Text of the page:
Living life with awareness and consciousness on this Earth can help our souls for aeons or else send their existence into oblivion.
Meditation proved from ancient times that it is the best way to acknowledge the soul’s reality and rules that apply to its existence.
One of the meditations in everyday life reflects in talking inside with our inner Self.
Some of us have more profound meaning talks, while others only noise.
Few of us learned or born with silent meditation. No talks, only feelings and silence.
Meditation reflecting about divinity, the existence of God, fantasy realms and fiction related to science, technology, opened doors for our souls to knowledge more advanced and broader with every era passing in time.
While knowledge in science is changing and advancing faster than ever, religious practices and beliefs remain unchanged for thousands of years.
The only difference between science and religion is in the scope of discoveries.
Science searches knowledge inside and outside of the material world to understand and discover more about our existence and meaning.
Religion search inside our very own existence to free up and acknowledge our soul and touch the realm of divinity.
Meditation without the feeling of love will give inside only empty thoughts and no meaning of life.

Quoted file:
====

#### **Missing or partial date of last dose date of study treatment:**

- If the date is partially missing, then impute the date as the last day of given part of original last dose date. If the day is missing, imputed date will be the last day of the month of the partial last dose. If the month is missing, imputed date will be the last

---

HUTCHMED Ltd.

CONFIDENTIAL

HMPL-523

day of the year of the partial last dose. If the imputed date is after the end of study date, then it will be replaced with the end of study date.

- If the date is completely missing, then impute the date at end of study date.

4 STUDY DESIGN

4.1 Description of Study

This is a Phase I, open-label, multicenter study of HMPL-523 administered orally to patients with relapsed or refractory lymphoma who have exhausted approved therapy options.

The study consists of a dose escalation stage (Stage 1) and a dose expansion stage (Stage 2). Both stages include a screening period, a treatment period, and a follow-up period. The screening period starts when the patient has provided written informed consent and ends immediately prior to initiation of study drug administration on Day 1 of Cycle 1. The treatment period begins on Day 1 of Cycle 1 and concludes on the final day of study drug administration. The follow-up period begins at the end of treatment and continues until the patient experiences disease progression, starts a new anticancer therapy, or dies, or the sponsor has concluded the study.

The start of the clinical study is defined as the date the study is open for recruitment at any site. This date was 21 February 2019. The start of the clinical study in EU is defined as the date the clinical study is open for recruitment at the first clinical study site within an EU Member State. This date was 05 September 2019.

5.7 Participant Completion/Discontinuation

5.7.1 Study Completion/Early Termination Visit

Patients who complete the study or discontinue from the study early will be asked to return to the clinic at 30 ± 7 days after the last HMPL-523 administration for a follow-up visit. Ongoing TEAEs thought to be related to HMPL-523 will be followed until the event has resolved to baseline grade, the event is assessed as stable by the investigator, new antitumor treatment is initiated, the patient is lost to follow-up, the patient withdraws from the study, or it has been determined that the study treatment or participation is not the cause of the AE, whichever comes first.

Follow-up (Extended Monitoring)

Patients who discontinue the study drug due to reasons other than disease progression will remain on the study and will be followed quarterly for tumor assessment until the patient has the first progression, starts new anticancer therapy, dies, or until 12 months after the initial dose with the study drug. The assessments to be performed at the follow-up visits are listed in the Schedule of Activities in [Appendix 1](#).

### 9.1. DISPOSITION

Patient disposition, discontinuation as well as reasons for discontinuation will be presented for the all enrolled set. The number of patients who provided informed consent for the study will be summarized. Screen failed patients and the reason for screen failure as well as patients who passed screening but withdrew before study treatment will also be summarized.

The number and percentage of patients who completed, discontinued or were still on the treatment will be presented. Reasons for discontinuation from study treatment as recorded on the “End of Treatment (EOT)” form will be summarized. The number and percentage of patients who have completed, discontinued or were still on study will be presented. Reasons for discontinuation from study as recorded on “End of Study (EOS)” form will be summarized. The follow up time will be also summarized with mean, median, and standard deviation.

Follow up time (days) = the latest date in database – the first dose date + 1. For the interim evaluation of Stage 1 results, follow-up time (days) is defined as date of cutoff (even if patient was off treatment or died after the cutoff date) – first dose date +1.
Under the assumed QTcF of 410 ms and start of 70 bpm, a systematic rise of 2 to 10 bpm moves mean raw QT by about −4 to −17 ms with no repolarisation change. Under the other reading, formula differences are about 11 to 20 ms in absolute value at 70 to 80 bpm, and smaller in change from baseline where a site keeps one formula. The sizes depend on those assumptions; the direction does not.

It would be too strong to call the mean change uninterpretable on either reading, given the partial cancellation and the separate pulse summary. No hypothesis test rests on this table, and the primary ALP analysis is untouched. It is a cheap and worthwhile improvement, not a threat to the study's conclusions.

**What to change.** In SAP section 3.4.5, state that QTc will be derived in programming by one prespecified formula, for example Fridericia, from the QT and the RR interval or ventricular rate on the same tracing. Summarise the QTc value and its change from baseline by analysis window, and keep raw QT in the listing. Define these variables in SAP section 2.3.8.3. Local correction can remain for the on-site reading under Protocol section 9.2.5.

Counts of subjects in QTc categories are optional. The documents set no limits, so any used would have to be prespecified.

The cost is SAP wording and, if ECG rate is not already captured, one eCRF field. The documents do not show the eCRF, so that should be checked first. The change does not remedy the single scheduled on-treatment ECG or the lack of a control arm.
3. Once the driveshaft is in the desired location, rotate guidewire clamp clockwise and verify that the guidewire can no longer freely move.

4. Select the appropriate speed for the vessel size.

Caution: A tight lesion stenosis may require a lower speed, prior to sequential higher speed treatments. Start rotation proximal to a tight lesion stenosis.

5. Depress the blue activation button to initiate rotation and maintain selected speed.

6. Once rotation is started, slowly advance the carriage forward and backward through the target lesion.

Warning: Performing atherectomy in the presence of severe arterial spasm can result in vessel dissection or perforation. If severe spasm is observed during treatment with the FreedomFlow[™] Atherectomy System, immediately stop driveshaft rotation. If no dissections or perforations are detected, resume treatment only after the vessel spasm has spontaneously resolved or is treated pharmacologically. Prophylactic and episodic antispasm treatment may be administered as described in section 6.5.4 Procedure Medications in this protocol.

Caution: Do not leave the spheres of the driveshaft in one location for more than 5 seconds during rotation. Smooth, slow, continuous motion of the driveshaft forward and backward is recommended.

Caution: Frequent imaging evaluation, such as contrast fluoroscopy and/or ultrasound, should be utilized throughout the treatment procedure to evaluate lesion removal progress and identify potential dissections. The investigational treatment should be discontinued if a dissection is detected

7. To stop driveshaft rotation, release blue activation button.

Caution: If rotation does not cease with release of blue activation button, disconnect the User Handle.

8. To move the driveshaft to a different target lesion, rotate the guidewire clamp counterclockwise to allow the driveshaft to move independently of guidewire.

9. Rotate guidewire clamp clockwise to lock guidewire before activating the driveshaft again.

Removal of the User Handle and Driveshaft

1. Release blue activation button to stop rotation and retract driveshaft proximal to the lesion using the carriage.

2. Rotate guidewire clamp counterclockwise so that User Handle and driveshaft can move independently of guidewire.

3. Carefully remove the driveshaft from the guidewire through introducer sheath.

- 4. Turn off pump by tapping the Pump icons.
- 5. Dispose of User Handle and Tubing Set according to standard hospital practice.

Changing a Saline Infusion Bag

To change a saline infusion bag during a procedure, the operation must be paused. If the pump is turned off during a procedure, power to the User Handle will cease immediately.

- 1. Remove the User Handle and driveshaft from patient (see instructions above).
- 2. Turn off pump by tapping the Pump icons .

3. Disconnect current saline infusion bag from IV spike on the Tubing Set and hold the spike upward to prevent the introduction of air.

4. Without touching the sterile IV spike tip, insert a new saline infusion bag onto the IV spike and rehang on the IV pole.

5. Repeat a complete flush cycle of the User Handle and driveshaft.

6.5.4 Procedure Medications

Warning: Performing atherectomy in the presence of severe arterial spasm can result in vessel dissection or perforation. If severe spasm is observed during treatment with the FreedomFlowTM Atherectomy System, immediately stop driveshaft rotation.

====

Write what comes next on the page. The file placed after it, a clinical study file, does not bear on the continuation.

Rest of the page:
Meditation without love is like drinking tea from an empty cup.
Every moment of our life is a meditation living and being aware of our existence or only following the wheel of our destiny.
When love is happening inside our heart, meditation becomes alive, having supported the experience of a process that brings colour in our shallow life.
Feeling the love in our heart is the proof that divinity lives inside of us and stops looking it outside.
Being aware and conscious of its source – divine love – is the beginning on the path to enlightenment as a reality and not a dream while sleeping entire life.
Life is a meditation where either divine love awakens our hearts; either is dormant waiting to be acknowledged.
Zazen (literally “seated meditation”; Japanese: 座禅; simplified Chinese: 坐禅; traditional Chinese: 坐禪; pinyin: zuò chán; Wade–Giles: tso4-ch’an2, pronounced [tswô ʈʂʰǎn]) is a meditative discipline that is typically the primary practice of the Zen Buddhist tradition. The meaning and method of zazen varies from school to school, but in general it can be regarded as a means of insight into the nature of existence. In the Japanese Rinzai school, zazen is usually associated with the study of koans. The Sōtō School of Japan, on the other hand, only rarely incorporates koans into zazen, preferring an approach where the mind has no object at all, known as shikantaza.
Shikantaza is a form of meditation, in which the practitioner does not use any specific object of meditation; rather, practitioners remain as much as possible in the present moment, aware of and observing what passes through their minds and around them. Dogen says, in his Shobogenzo, “Sitting fixedly, think of not thinking. How do you think of not thinking? Nonthinking. This is the art of zazen.“https://en.wikipedia.org/wiki/Zazen